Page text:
Sunday, September 23, 2012

Rebecca Heintzman Interview

Photo Credit: Shoot It MMA

Seeing her fight in person on two occasions, Rebecca Heintzman is someone I have quickly become impressed with. She is a well rounded fighter who can control people on the ground, but is able to effectively stand and strike when the situation calls for it. With a record of 5-0 she is quickly making a name for herself and getting some recognition as someone to watch.

Q: Can you talk about how you got started training for the sport?
A: I played soccer in college and after I was done with college and started grad school, it was odd not having competitive sports in my life anymore. I needed something that could work around my school schedule. With team sports, if you miss practice, you are letting other people down. With MMA I could tailor it to my schedule and go to the classes and wasn't letting down a group of people if I couldn't make it one night. I knew other people who had done MMA and convinced me to check out the local gyms. I went and stuck with it.

Q: When you started training, was the plan to fight all along?
A: Not necessarily at the level I am getting to now. It was one of those things that I was gonna go do it to stay in shape, do some grappling tournaments, and have the goal of fighting in the cage once before I was done, just so I could have that experience. I didn't know it was something that would turn into me competing regularly.

Q: A lot of parents might not like the idea of their daughter getting punched in the face....
A: Haha.

Q: Where yours o.k. with it?
A: They are supportive of it. My mom is not o.k with me getting punched in the face. She can't watch my fights until afterwords and when my dad has informed her I did a good job protecting my face. I have two older brothers and one older sister, they grew up kind of picking on me, they have always known me as a competitive person and enjoy watching me do something I love.

Q: One thing I like is that unlike a lot of new fighters, you don't get overly excited and remain calm, is that accurate?
A: I guess so. I usually feel pretty calm. I think it is a result of the type of training my gym puts me through. Making me experience uncomfortable situations in training so when they happen in competition, they are not so unsettling.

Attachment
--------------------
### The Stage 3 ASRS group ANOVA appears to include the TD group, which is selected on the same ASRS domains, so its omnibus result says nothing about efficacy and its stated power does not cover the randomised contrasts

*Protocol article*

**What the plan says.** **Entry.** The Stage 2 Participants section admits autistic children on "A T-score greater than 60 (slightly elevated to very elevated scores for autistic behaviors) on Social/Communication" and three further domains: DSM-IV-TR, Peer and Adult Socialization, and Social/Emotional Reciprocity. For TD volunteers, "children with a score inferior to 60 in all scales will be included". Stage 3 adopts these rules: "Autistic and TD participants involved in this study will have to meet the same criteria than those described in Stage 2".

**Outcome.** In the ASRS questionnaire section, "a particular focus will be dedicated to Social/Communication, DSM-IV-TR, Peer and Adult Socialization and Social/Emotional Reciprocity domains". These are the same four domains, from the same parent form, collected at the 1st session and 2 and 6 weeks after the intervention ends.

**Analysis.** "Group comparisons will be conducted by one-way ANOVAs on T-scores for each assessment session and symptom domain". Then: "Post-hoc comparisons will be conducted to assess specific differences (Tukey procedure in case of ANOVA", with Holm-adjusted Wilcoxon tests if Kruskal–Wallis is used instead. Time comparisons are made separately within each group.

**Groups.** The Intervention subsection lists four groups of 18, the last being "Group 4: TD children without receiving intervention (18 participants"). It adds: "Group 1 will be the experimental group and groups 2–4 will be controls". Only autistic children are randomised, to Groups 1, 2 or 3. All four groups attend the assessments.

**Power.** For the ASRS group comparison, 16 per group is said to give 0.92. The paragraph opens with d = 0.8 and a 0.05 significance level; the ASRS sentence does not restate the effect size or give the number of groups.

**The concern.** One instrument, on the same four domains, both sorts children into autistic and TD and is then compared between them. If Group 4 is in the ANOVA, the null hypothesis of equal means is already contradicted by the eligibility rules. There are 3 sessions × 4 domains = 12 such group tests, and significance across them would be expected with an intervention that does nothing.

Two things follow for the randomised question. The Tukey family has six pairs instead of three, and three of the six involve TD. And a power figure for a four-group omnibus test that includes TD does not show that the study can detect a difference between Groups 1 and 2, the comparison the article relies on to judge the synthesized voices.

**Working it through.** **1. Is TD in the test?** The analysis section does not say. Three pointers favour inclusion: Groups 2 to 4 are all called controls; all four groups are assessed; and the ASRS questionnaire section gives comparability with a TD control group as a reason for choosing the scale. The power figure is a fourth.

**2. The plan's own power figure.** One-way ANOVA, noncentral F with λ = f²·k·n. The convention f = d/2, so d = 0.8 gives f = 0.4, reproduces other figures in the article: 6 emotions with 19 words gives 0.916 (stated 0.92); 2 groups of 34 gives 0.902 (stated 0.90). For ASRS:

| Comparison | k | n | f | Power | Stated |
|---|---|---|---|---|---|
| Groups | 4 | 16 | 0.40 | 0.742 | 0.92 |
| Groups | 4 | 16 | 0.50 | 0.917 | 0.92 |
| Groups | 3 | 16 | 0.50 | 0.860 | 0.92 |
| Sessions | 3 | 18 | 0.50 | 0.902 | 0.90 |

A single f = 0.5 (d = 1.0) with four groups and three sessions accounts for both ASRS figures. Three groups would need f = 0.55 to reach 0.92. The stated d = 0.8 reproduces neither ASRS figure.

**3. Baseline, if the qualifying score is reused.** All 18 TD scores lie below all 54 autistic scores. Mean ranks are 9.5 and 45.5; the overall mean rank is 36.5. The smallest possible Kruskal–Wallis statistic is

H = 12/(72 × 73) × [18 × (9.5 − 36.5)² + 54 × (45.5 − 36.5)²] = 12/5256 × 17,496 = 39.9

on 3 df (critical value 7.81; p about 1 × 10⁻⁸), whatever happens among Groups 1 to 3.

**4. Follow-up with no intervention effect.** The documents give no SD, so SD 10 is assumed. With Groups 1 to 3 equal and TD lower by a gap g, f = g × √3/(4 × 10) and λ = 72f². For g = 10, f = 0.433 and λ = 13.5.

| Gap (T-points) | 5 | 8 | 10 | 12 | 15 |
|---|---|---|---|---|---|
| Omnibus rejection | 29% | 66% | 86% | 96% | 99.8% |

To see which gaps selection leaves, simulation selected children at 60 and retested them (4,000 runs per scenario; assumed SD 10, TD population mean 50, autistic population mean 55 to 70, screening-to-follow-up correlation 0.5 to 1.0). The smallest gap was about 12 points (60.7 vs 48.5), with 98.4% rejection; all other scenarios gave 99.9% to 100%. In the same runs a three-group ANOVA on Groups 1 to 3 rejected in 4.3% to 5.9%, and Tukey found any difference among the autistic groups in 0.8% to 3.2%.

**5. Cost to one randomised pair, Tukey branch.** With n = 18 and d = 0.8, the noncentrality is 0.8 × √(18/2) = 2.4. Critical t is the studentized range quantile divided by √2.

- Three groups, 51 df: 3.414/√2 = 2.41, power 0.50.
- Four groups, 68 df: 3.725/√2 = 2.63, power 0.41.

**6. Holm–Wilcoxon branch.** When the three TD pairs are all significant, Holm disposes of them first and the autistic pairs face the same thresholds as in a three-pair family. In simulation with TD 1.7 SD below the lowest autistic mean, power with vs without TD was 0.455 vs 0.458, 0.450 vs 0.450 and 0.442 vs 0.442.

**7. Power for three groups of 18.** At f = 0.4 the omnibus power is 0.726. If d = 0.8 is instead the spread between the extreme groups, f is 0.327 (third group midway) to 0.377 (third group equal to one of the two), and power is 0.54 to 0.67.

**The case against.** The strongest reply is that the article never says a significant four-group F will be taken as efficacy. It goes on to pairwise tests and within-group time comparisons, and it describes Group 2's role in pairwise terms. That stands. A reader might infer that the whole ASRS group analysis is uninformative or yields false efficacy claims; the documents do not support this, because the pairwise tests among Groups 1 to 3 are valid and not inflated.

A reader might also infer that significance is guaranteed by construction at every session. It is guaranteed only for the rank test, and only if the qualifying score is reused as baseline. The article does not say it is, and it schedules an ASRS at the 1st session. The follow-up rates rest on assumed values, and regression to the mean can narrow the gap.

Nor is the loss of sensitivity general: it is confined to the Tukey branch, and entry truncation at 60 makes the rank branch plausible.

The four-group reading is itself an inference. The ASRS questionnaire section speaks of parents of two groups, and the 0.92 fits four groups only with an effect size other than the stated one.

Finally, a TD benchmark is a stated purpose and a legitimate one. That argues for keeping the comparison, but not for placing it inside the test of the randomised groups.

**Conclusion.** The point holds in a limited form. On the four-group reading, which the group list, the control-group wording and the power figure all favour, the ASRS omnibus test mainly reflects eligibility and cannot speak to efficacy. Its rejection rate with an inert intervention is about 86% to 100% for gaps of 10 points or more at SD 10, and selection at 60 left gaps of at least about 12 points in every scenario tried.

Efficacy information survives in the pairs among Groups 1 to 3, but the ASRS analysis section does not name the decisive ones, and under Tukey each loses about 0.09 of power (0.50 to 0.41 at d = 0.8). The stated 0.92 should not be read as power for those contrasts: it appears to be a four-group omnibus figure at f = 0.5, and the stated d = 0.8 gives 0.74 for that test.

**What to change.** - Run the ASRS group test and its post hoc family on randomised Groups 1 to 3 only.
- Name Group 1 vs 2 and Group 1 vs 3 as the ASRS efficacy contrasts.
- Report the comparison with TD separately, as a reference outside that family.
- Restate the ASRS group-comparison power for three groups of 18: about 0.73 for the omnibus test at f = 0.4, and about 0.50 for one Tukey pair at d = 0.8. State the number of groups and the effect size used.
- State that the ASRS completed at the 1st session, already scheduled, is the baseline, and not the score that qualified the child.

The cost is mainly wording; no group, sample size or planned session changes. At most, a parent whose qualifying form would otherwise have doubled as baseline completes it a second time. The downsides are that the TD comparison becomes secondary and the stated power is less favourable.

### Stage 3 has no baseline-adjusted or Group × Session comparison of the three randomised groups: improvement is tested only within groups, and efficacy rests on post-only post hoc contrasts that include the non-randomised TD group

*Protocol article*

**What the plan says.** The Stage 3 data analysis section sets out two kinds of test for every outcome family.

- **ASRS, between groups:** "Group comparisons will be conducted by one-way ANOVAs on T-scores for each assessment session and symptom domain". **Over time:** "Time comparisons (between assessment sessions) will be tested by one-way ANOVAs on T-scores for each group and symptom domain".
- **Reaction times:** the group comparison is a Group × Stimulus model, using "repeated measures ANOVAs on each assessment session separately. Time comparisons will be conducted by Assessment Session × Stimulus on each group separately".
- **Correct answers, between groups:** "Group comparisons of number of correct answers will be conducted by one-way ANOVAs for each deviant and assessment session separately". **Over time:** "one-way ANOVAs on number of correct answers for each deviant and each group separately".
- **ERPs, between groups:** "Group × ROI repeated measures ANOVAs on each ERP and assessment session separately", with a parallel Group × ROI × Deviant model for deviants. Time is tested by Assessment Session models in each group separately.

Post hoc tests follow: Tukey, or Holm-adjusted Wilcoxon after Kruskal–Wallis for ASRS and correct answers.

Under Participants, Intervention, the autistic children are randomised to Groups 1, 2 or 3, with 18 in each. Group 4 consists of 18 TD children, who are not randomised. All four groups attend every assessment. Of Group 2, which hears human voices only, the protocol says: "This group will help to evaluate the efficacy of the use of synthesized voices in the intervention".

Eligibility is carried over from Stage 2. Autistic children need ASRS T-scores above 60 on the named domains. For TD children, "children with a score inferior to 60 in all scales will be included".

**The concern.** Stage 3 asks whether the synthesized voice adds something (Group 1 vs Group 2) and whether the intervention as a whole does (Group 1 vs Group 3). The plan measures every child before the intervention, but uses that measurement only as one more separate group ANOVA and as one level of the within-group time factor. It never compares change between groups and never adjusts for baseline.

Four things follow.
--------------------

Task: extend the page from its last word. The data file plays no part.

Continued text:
Q: Going over your last two fights, with Ronda Gale, you seemed to really want to work your clinch game and takedowns, was that the plan going in?
A: Yeah, I felt pretty comfortable on the ground. My plan was to fight her in my comfort zone.

Q: For your size you are really strong, does that help you when you are doing your clinch work and takedown attempts?
A: Definitely! Any advantage you can have over your opponent be it, strength, speed, skill, anything like that will help you in a fight.

Q: Your last fight, you beat Jody Reicher by TKO, how did you feel about your performance in that fight?
A: That fight was exciting for me because I had the challenge to kind of not go for the takedown right away, stand a little bit, test my hands. I felt I was successful at that, working my hands and showing I have little bit more of a well-rounded game than people might think.

Q: You are a well-rounded fighter, do you have a preference in that would you rather get the submission or the KO, or is a win a win?
A: In the end a win is a win. It is about getting in there and doing what it takes to win a fight, but I am definitely more comfortable on the ground.

Q: You are starting to get some hype around you, did you expect that to happen so soon?
A: Not at all! I went into my first fight, you train and hope your training has prepared you, so to come away with a win in my debut fight was more than I could have ever hoped for. To follow that up with success and have people give me affirmation, it wasn't something I expected so soon. I thought I would have to keep working and be around longer and prove myself over and over before people would notice me. It has been really neat.

Q: Is it hard to not let it go to your head and maybe get cocky?
A: I guess a little bit. Luckily I have a support system that is good at keeping me grounded and let me be confident in myself, but knowing the balance of going into the cage and feeling confident so you are able to have the mind-set to execute your game-plan, you have to be confident, but also keep grounded, level-headed and humble.

Q: As you keep winning and getting that attention, I believe you have had four fights this year, do you expect it to become harder to get fights?
A: I have actually had five fights, I fought Heather LeFevre twice in a row. For some reason the second one hasn't shown up yet. That is a concern of mine because there is such a smaller fighter pool for female fighters. It is hard enough, then getting a better record starts to eliminate people willing to accept. That is part of the appeal of the NAAFS, Nichole Long has a lot of connections with female fighters around the country, so she will be able to help me get fights with the right opponents.

Q: Are there any fighters you like to watch and maybe learn from?
A: I really like GSP quite a bit. I like how he works his jab and low kicks, but then has explosive takedowns. He is always very calm and epitomizes that martial artist mentality. I also really like Dominick Cruz. He is so quick and unorthodox.

Q: Anyone you want to thank?
A: The biggest would be my gym Power of One and coach Jason Porter. The first day I walked in to try out the gym, I was in his office and he could tell I could be more than just doing the fitness classes. He has been there for me and my training. He is under-rated as a coach. people may not know his name, but he knows MMA, I couldn't imagine training with anyone else.

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